Many Americans and people around the world suffer from anxiety. The symptoms are not just mental but rather physical too.
When people talk about anxiety, they often focus on its mental and emotional effects. That makes perfect sense, as the overwhelming worry and fear that characterize anxiety can be debilitating. But many anxiety disorders can come with their fair share physical symptoms, too.
“When a person experiences anxiety, it’s essentially the fight-or-flight system kicking in and saying, ‘Danger!’” Neda Gould, Ph.D., a clinical psychologist and associate director of the Johns Hopkins Bayview Anxiety Disorders Clinic, tells SELF.
Your fight-or-flight system is supposed to help you survive a threat by escaping or fending it off. In way-back-then, cavepeople days, that threat might have been something along the lines of a lion. If you have anxiety, though, your fear and worry are that threat, prompting your sympathetic nervous system, which controls involuntary processes like your breathing and heart rate, to kick into high gear. This leads your adrenal glands to release hormones such as adrenaline and cortisol, according to the Mayo Clinic. This domino effect is behind anxiety’s physical symptoms.
“From head to toe, almost every system can be impacted just by nature of your body releasing a lot of stress hormones,” Mona Potter, M.D., medical director at McLean Anxiety Mastery Program in Boston, Massachusetts, tells SELF.
Here are some of the biggest physical symptoms of anxiety, plus when they could actually be signaling a panic attack.
1. Your heart is racing.
This is a classic sign of anxiety, according to the National Institute of Mental Health (NIMH). So, remember how we just mentioned that your sympathetic nervous system controls your heart rate? When you’re dealing with something stressful and your adrenal glands churn out hormones like adrenaline and cortisol, receptors in your heart react by speeding up your heartbeat. This enables you to pump more blood to your big muscles so you could theoretically flee or combat a threat, Gould explains. But if you’re dealing with anxiety, that racing heart could just make you feel more nervous in a vicious cycle.
2. You’re short of breath.
Your blood circulates oxygen around your body. (It also transports carbon dioxide, a waste product, to your lungs so you can breathe it out.) When your stress response boosts how quickly you’re sending blood around your body, your breathing might increase to provide you with more oxygen.
If you breathe too quickly (also known as hyperventilation), you can actually enhance a lot of the physical anxiety symptoms on this list because your oxygen/carbon dioxide balance gets out of whack, according to the U.S. National Library of Medicine.
“That’s why we often talk about belly breathing, or diaphragmatic breathing,” says Dr. Potter. This is essentially breathing slowly and deeply by really using your diaphragm. (Tucked underneath your lungs, this is the main muscle involved in breathing.) By slowing down how quickly you’re breathing, you have more of a chance to get the oxygen you need, Dr. Potter explains. You also engage your parasympathetic nervous system, which helps you feel calm after a threat has passed.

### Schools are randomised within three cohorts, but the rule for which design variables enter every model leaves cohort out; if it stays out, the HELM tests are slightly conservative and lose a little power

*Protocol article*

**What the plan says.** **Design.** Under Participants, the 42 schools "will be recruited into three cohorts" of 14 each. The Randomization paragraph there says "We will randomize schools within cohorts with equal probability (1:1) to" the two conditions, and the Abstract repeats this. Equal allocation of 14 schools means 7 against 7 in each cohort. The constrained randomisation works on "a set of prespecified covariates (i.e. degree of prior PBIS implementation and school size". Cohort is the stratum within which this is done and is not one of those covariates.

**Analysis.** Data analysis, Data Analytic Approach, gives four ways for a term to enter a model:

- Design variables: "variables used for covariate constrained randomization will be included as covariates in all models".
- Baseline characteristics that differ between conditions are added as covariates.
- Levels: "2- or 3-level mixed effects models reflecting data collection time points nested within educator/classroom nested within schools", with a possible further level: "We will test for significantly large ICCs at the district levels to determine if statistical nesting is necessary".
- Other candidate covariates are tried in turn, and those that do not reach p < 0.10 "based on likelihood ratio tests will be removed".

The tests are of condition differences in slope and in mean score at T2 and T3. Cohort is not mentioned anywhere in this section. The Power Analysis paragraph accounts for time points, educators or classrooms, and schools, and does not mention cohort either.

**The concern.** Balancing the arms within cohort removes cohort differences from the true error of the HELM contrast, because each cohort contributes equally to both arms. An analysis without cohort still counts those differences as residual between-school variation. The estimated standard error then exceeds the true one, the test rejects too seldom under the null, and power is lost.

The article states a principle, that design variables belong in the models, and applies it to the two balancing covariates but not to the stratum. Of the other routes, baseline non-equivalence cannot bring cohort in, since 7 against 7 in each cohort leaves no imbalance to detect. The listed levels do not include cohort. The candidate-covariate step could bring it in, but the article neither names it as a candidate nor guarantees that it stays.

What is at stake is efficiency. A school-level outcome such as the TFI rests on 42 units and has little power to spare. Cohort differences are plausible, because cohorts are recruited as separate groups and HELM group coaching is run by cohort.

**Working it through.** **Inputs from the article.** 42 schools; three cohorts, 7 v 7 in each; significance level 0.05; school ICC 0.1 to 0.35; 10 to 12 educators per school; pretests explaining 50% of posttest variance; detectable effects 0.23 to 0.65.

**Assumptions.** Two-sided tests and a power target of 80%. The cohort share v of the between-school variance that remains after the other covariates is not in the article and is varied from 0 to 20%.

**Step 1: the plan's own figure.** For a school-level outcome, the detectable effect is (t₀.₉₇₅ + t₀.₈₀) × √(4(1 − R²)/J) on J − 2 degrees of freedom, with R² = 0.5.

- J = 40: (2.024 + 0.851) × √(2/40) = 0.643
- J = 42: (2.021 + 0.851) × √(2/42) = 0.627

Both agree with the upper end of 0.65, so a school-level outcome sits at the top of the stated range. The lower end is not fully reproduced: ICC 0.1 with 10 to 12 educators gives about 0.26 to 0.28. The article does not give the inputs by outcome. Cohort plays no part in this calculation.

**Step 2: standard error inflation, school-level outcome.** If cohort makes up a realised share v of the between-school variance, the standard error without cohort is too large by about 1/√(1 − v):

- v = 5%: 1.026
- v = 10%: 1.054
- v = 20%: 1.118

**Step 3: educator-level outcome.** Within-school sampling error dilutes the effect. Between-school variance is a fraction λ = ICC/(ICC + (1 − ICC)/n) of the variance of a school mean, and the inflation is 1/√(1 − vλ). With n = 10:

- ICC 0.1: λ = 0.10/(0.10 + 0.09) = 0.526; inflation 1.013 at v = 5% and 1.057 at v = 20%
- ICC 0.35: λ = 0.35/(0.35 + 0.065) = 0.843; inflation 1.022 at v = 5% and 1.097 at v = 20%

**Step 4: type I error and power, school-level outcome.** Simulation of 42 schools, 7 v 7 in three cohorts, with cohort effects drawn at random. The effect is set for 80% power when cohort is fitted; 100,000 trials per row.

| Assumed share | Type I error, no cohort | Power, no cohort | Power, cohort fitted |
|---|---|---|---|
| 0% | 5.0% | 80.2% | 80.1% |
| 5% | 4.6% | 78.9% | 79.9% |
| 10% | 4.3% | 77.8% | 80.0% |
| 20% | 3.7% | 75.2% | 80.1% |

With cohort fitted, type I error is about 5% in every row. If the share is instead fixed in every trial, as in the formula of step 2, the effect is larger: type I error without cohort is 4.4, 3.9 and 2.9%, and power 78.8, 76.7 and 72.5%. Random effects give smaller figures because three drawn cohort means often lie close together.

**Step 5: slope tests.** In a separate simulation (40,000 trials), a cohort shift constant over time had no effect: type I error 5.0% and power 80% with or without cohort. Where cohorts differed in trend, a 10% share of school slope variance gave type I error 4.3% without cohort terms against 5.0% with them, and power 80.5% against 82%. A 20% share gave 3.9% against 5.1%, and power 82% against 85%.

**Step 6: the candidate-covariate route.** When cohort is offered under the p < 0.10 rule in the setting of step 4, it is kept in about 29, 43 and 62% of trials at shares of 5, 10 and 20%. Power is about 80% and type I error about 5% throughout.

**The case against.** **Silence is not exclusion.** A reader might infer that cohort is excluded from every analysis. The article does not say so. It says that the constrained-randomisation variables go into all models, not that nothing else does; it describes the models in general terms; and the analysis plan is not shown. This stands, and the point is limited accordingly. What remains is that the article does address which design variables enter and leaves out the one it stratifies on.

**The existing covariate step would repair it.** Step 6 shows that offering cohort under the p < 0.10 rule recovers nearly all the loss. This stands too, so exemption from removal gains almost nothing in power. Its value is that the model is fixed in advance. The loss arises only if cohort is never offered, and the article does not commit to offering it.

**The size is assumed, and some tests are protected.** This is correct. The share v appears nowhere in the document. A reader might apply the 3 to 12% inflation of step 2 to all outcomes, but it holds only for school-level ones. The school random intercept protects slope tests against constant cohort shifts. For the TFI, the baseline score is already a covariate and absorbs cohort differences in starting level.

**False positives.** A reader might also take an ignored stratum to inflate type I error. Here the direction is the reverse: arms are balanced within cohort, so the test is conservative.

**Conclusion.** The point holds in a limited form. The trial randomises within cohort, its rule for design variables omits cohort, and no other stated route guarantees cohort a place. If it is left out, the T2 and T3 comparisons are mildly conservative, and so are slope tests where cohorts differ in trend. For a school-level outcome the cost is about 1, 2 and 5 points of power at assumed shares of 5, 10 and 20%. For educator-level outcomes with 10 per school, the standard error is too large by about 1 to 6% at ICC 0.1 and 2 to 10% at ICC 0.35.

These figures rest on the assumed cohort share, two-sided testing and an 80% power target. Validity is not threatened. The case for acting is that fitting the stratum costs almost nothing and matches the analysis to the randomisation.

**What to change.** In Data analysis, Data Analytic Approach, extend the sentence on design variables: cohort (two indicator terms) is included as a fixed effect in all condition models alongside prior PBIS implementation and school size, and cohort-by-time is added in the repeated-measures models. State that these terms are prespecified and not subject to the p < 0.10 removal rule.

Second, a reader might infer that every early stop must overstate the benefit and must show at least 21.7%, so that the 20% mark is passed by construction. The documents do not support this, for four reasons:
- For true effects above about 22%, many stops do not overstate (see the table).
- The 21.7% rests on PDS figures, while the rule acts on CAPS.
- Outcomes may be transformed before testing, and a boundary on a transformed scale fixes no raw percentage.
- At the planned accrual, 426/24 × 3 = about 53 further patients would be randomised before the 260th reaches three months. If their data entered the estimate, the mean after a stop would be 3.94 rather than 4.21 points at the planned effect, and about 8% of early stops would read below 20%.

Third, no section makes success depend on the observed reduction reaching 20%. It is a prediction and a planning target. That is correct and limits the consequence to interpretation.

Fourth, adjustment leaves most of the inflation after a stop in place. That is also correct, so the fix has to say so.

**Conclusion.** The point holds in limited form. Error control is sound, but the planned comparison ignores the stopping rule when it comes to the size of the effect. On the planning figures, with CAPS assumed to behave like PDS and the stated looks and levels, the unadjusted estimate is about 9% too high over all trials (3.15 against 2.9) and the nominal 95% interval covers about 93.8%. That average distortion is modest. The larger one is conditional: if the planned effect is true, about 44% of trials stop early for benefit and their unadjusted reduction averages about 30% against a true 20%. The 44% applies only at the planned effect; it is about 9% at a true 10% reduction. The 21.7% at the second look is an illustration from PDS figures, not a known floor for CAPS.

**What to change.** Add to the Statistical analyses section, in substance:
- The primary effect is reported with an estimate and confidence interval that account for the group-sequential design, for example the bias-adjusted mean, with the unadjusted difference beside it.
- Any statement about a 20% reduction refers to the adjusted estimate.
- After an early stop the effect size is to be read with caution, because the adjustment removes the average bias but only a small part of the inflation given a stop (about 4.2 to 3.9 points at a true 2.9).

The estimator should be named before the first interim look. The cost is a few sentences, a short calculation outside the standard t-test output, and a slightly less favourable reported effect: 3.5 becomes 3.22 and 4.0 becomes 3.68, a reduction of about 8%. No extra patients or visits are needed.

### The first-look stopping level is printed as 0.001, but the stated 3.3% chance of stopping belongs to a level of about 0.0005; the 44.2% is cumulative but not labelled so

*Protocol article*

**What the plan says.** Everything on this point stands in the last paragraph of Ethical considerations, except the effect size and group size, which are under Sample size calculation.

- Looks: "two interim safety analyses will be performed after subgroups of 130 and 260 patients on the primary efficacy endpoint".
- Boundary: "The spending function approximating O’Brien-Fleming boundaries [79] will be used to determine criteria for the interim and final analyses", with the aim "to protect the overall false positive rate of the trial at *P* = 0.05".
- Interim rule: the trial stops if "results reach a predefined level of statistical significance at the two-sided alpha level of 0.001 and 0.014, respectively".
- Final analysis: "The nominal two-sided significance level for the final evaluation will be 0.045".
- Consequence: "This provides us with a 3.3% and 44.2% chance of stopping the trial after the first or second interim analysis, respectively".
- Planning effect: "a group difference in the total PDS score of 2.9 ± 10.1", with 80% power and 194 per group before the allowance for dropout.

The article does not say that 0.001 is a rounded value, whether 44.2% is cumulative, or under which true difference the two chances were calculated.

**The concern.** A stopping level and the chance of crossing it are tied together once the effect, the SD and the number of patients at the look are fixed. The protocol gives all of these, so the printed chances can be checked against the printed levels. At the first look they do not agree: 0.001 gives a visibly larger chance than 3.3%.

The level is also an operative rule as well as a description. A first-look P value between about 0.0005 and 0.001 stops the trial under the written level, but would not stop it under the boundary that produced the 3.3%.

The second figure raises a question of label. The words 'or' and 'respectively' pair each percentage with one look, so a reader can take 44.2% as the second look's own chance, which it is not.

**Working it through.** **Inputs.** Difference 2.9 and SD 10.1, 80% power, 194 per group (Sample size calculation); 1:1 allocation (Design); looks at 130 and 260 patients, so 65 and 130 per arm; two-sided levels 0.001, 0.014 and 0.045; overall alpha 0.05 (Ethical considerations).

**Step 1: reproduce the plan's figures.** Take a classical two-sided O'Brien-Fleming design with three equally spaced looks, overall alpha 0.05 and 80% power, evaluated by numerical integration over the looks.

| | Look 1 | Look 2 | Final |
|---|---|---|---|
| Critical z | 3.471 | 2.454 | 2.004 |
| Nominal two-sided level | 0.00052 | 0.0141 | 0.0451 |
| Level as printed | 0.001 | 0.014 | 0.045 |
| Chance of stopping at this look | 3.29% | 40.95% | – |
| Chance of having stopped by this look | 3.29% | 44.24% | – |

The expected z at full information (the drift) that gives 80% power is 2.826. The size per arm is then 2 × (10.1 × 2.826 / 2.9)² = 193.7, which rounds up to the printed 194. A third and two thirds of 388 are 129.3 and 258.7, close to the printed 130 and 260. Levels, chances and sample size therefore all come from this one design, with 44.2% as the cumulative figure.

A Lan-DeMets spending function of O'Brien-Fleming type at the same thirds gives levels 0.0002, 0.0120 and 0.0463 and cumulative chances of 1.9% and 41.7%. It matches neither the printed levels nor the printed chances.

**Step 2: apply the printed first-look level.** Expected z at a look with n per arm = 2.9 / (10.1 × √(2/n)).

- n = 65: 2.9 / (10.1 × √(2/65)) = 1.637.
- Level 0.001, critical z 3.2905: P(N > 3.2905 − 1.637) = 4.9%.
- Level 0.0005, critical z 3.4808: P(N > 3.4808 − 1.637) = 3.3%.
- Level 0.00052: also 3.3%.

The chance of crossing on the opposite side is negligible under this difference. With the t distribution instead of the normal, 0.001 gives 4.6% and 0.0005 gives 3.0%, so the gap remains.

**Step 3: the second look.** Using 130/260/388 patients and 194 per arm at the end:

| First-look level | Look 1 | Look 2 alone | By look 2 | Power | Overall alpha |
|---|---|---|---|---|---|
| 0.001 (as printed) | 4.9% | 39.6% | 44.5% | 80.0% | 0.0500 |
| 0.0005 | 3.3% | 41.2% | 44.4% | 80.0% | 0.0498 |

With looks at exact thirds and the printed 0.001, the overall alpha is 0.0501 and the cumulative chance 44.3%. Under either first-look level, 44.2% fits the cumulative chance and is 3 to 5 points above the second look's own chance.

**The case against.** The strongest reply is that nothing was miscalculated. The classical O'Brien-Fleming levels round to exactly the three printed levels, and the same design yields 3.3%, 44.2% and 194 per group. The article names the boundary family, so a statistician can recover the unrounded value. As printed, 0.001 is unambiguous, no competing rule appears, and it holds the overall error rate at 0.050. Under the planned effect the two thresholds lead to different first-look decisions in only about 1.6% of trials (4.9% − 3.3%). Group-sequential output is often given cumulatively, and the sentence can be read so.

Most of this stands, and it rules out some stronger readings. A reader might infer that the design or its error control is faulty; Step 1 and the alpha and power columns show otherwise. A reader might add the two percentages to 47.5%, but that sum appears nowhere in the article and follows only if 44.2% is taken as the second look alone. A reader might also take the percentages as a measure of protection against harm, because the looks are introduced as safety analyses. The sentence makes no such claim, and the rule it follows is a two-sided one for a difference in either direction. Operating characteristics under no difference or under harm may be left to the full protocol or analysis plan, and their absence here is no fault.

3. You’re constantly exhausted.
A persistent feeling of fatigue is a common sign of anxiety, according to the NIMH. The reason why is two-fold. For starters, that anxiety-activated uptick in stress hormones can keep you revved up on high alert, which can be seriously draining, says Dr. Potter. But there’s an additional complicating factor: Sleep and anxiety have a complicated relationship, which brings us to another typical physical side effect of anxiety…
4. You can’t fall asleep, stay asleep, are restless during the night, or wake up feeling drained.
A person with anxiety might have a tough time falling asleep, staying asleep, or might have restless and unsatisfying sleep, according to the NIMH. Elevated levels of hormones like cortisol and adrenaline make it hard to get a good night’s sleep, since your buzzing body may not be able to relax enough to rest. The racing thoughts that can come with anxiety are no recipe for great sleep, either.
It’s not just that anxiety contributes to sleep problems. Sleep issues such as insomnia can make you more prone to anxiety, too, the Mayo Clinic explains.
5. Your muscles ache.
Your muscles tense up as part of your stress response. Holding parts of your body so rigidly for prolonged periods can lead to pain, says Dr. Potter, who notes that many people with anxiety report feeling tight in their necks, backs, or shoulders. You might also feel muscle tension all the way up into your head, leading to headaches, says Dr. Potter.
6. Your stomach is all sorts of messed up.
A lot of this may boil down to what experts call the gut-brain axis, which is a communication system between your brain and the enteric nervous system that governs your digestion. This connection is why stress can so easily mess with your poop. There’s also the fact that anxiety-induced lifestyle choices like eating foods that don’t agree with you or not exercising can affect your digestion as well.
|Read on: 10 Anxiety Symptoms That Affect Your Body, Because It’s Not All Mental|